there is a small problem. Publication in legal terms means that the words or pictures must have been heard or seen by a third person. In this case. the living relatives can sue for defamation on the grounds that they themselves have been injured. Let us be clear. People may stop coming to his church or may avoid him in the street. children or other living relatives by what you write about him.. However. nor can living relatives on his behalf. the second person is the person being talked or written about (the plaintiff). So you can say what you like about them without the need to prove your statements. If a person is dead. himself a church minister. ^^back to the top Publication "Publication . Marcus. you may be able to harm the reputation of his widow. He would do it to clear his own name. The Rev Milord's son. The first person is the one talking or writing (you). the plaintiff must prove publication.person cannot take legal action. Marcus would take action because he thinks what you said about his father causes him (Marcus) harm. though: Marcus Milord cannot take action on his father's behalf to clear his father's name. could sue for defamation on the grounds that his own reputation has been damaged by what you wrote about his dead father.. the third person is anyone else who may hear or read the offending matter." To be successful in a claim for defamation. . Even though the Rev Milord is now dead. to a person other than the person defamed. the law assumes that no further harm can be done to them.

signals. "(a) By spoken words or audible sounds .There is no civil defamation if the words.. a language for blind people which they read by running their fingertips over raised symbols on a page. the contents of the paper are published to everyone who receives a copy. Some broadcasters may try to deny that they ever said the words complained of. yet end it with a sound which suggests that he doesn't believe them: Police Minister Mr Grissim Hevi today denied that he had been corrupt while in office . however bad or untrue. there is no difficulty in proving this. For example." It is easy to see how words can be defamatory.. must be done to a person other than the person defamed. "(c) Signs. are spoken or written only to the person about whom they are made.." .. gestures or pictures) was communicated to at least one other person.." This applies to print journalists and also to television when captions or parts of text are shown on the screen.. Be warned: a judge will probably order the broadcaster to get a transcript or tape if the case ever comes to court. uhm? "(b) Words intended to be read by sight or touch .. In the case of radio or television. The plaintiff must prove that the imputation (words. gestures or visible representations .. But it is also possible to defame someone with a grunt or other noise.. a tape or transcript of the program is evidence of publication. in the hope that the plaintiff will not have a transcript or tape of the program. a radio newsreader might read out a denial from someone. It also applies to Braille. As the law states: "Publication .." In the case of newspapers.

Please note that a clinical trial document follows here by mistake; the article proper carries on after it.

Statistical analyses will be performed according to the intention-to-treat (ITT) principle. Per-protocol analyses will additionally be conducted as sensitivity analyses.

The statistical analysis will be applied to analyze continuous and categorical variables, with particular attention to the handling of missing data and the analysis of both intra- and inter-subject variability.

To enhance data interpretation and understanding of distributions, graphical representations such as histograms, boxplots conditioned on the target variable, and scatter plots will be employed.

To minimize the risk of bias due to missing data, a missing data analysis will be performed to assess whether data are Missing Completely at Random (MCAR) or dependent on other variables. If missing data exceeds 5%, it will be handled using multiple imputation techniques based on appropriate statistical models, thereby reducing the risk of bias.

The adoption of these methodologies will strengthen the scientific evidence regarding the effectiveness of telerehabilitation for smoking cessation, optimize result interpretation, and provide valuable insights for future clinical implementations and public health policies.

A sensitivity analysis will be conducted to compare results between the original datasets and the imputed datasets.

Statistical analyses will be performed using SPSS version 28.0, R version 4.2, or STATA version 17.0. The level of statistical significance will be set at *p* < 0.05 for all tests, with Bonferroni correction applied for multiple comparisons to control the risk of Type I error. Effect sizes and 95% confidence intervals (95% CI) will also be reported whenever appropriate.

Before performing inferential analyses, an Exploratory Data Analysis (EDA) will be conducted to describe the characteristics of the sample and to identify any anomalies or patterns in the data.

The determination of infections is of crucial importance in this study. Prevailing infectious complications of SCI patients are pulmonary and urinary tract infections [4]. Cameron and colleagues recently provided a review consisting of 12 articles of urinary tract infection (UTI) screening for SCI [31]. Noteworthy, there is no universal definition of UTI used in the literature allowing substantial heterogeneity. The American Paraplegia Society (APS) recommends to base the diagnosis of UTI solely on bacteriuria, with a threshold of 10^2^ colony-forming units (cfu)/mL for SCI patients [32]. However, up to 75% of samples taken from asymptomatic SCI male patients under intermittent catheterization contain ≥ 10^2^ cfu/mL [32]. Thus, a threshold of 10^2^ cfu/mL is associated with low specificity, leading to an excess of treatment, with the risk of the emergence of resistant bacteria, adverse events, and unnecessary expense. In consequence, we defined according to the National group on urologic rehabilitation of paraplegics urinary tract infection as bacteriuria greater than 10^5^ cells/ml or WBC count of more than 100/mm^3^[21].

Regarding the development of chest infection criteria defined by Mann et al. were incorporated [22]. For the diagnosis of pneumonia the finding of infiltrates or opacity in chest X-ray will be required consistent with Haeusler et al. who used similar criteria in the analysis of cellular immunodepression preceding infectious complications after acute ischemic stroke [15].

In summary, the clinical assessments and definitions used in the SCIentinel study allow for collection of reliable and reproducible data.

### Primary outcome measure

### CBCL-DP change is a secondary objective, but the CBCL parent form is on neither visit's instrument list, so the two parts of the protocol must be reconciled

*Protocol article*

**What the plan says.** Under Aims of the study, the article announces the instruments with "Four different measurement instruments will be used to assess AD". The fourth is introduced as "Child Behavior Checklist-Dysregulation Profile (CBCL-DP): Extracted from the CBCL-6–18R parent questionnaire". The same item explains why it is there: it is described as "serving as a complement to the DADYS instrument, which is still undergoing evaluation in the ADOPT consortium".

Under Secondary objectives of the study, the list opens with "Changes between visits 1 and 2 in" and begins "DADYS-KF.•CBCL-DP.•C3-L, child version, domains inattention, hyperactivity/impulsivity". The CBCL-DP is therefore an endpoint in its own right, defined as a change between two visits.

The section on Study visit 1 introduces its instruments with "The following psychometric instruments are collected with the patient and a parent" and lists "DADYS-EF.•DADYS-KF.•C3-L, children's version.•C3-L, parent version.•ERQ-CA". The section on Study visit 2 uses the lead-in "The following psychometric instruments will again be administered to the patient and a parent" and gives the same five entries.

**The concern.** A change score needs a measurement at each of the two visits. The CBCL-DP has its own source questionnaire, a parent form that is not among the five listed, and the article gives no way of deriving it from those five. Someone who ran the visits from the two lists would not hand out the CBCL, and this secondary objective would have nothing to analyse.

that is defamation. ^^back to the top A case to answer The plaintiff has a good case if he can prove that: the words were defamatory they referred to him and they were published to a third party. Such a gesture could be defamatory. TO SUMMARISE: Defamation is to spread bad reports about someone which could cause them harm If the plaintiff can prove that the words had a defamatory meaning. that they have a "screw loose" in their brain. identified him and were published. in many societies this suggests that the person you are referring to is mad. or by pulling a face or making a gesture. If you now want to read on. it is possible to defame someone in a drawing or cartoon. If you point your finger at your head making a circular movement. follow this link to the second section. It is enough to show that the words complained of are capable of causing him loss. Chapter 70: . This is the end of the first part of this two-part section on defamation.As we have already mentioned. The plaintiff does not have to prove that he has suffered actual loss.

• Truth – the communication was true. author.S. • Minor errors in reporting. celebrity. such as publishing a person’s age or title inaccurately or providing the wrong address. even if they are untrue and harmful. • Public records are exempt from claims of libel. • Governmental bodies due to the premise that a non-personal entity cannot have intent.a statement of opinion which was arrived at based on accurate facts. This was determined by the U.) are usually exempt. • Statements made about a public person (political candidates. dislike. Supreme Court and has been re- interpreted various times. which do not allege dishonorable motives by the person about whom the statements were made. . governmental officeholder. However. intent and/or desire to harm and with reckless disregard for the truth – the public person may have a cause of action.what you can do. if they were made with malice – with hate. sports hero. etc. ^^back to the top Exclusions/Exceptions/Defenses to ##### defamation: • “fair comment” . movie star.Defamation .